- Scalability: Similar to performance, we evaluated the solution’s ability to support a larger number of connected clients without a large sacrifice in performance.
- Feature breadth: We focused on mid-level features like object and variable replication, RPCs, scene management, and so on. We also looked for higher-level features like prediction and lag compensation.
- Cost: This consideration factored in both the cost of the libraries/solution and possible hidden costs, such as operating overhead that has to be managed separately.
Before jumping into our study’s results and recommendations, it’s important to stress two points. First, choosing a netcode solution for your game is a critical decision, and you should still perform your own evaluation. We want to make the process easier for you by sharing our summary of the most common options, but you should do your own assessment as well, based on the specifics of your game. Second, this list doesn’t represent all of the alternatives, especially at the transport level, where many solid solutions exist, such as enet, litenetlib, ruffles, telepathy, and others.
The information below is a start, but we recommend that you also download the full report, where we go into greater detail about these third-party netcode solutions:
The PDF covers solutions most referenced by customers, but there are more! Some customers discussed other solutions for which we haven’t yet gathered enough customer evidence to evaluate, such as Forge, Normcore, Bolt, LL (Enet, LiteNet, and so on). We encourage you to add these to your considerations to see if they would be an option for your set-up.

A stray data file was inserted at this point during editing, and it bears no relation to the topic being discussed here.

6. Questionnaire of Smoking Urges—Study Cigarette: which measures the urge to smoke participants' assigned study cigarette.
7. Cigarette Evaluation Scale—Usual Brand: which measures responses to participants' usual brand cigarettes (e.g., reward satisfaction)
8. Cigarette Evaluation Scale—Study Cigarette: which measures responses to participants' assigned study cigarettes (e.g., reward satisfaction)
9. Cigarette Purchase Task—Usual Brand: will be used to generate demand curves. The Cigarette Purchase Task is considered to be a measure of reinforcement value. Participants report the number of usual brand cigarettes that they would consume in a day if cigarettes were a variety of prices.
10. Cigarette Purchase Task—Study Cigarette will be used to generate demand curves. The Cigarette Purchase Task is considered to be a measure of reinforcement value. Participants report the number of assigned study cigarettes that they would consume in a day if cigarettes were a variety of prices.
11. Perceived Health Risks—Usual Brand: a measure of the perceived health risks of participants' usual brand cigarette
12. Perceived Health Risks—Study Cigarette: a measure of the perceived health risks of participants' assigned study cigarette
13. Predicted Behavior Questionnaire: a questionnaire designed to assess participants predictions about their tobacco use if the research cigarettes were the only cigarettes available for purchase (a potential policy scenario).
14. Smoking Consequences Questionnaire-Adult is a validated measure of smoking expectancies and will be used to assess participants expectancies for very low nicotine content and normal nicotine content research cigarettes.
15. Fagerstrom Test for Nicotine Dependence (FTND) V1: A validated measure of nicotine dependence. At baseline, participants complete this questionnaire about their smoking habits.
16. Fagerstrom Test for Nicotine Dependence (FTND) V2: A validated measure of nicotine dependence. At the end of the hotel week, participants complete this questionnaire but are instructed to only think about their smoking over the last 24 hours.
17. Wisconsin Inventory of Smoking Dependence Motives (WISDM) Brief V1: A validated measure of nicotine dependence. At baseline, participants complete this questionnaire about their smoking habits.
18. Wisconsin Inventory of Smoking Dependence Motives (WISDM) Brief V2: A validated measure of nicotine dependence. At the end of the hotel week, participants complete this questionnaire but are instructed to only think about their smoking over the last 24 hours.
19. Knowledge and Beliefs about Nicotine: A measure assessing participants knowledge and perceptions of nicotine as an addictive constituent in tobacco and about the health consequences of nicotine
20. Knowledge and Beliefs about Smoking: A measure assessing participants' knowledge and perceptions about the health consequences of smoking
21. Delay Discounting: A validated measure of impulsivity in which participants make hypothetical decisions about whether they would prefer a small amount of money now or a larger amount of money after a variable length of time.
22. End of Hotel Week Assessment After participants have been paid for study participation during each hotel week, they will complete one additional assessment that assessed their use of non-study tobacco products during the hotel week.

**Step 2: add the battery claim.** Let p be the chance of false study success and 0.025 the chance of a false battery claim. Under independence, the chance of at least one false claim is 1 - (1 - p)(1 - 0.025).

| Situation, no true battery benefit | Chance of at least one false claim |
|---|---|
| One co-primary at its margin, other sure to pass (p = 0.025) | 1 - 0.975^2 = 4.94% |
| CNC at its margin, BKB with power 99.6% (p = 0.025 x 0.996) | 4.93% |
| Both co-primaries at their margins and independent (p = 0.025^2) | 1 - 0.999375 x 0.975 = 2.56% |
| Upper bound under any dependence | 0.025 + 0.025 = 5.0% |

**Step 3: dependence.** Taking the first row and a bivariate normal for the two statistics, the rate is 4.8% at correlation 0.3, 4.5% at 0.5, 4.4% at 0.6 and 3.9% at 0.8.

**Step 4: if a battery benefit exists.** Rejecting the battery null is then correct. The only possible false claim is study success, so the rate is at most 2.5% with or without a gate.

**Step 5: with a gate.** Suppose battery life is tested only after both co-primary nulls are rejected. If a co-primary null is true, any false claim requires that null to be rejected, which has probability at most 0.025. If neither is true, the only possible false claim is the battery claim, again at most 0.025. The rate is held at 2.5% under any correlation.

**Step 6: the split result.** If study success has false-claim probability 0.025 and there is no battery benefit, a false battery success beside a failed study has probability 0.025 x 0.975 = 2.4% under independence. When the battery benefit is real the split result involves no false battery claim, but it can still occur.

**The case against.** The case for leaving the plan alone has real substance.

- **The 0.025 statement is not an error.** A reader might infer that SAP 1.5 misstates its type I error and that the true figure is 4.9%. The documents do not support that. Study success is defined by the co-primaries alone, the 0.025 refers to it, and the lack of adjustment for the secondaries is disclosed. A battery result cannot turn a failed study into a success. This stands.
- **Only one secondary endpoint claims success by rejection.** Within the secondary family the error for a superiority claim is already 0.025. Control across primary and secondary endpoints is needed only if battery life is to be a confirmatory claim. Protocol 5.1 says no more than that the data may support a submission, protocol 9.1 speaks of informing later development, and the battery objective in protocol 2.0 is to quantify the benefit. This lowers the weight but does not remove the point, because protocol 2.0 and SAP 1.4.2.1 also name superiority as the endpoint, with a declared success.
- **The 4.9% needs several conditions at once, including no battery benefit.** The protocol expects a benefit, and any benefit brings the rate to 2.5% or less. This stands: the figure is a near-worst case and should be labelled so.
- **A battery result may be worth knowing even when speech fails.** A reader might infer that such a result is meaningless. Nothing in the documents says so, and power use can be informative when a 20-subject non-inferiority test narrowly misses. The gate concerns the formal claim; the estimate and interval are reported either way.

Still need help deciding?
We’ve also created a diagram to help walk you through the process of making this critical decision. Please keep in mind that all abstractions miss critical details – we can’t possibly share every technical variable that might influence your decision – but these are some of the elements you should consider as you start evaluating solutions to support your game’s pathway to success.
High-level guide to starting to evaluate a netcode solution
Here’s a quick glossary of some of the key terms used in the decision-making tree, and what do we mean by them.
- Dedicated game server (DGS) – a client-server network implementation where the server is hosted on dedicated compute – i.e., separately from the client devices. This option is expensive, but scalable and secure.
- Listen server – a client-server implementation where the server is hosted on a client device. It’s inexpensive, but not scalable and not secure.
- Deterministic lockstep – a P2P implementation where only inputs are sent to all other players and synchronized in a “locked step” (i.e., synced for the same simulation tick all at once), and determinism on each client ensures that they all stay at the same state. This system is inexpensive and secure, but with complex determinism.
- Deterministic rollback – an enhancement of deterministic lockstep where clients forward-predict inputs while waiting for updates. This setup is more complex but enables a more responsive game than lockstep. It’s relatively inexpensive and secure, but with very complex determinism and simulation.
To see our analysis in more detail, check out the full report. This in-depth overview will be more comprehensible if you have some familiarity with multiplayer and networking concepts. Need a refresher? This talk covers most of the essentials.
We hope this information is helpful, and please let us know if you have any comments or questions about our analysis, or if you find any bugs or concerning data points.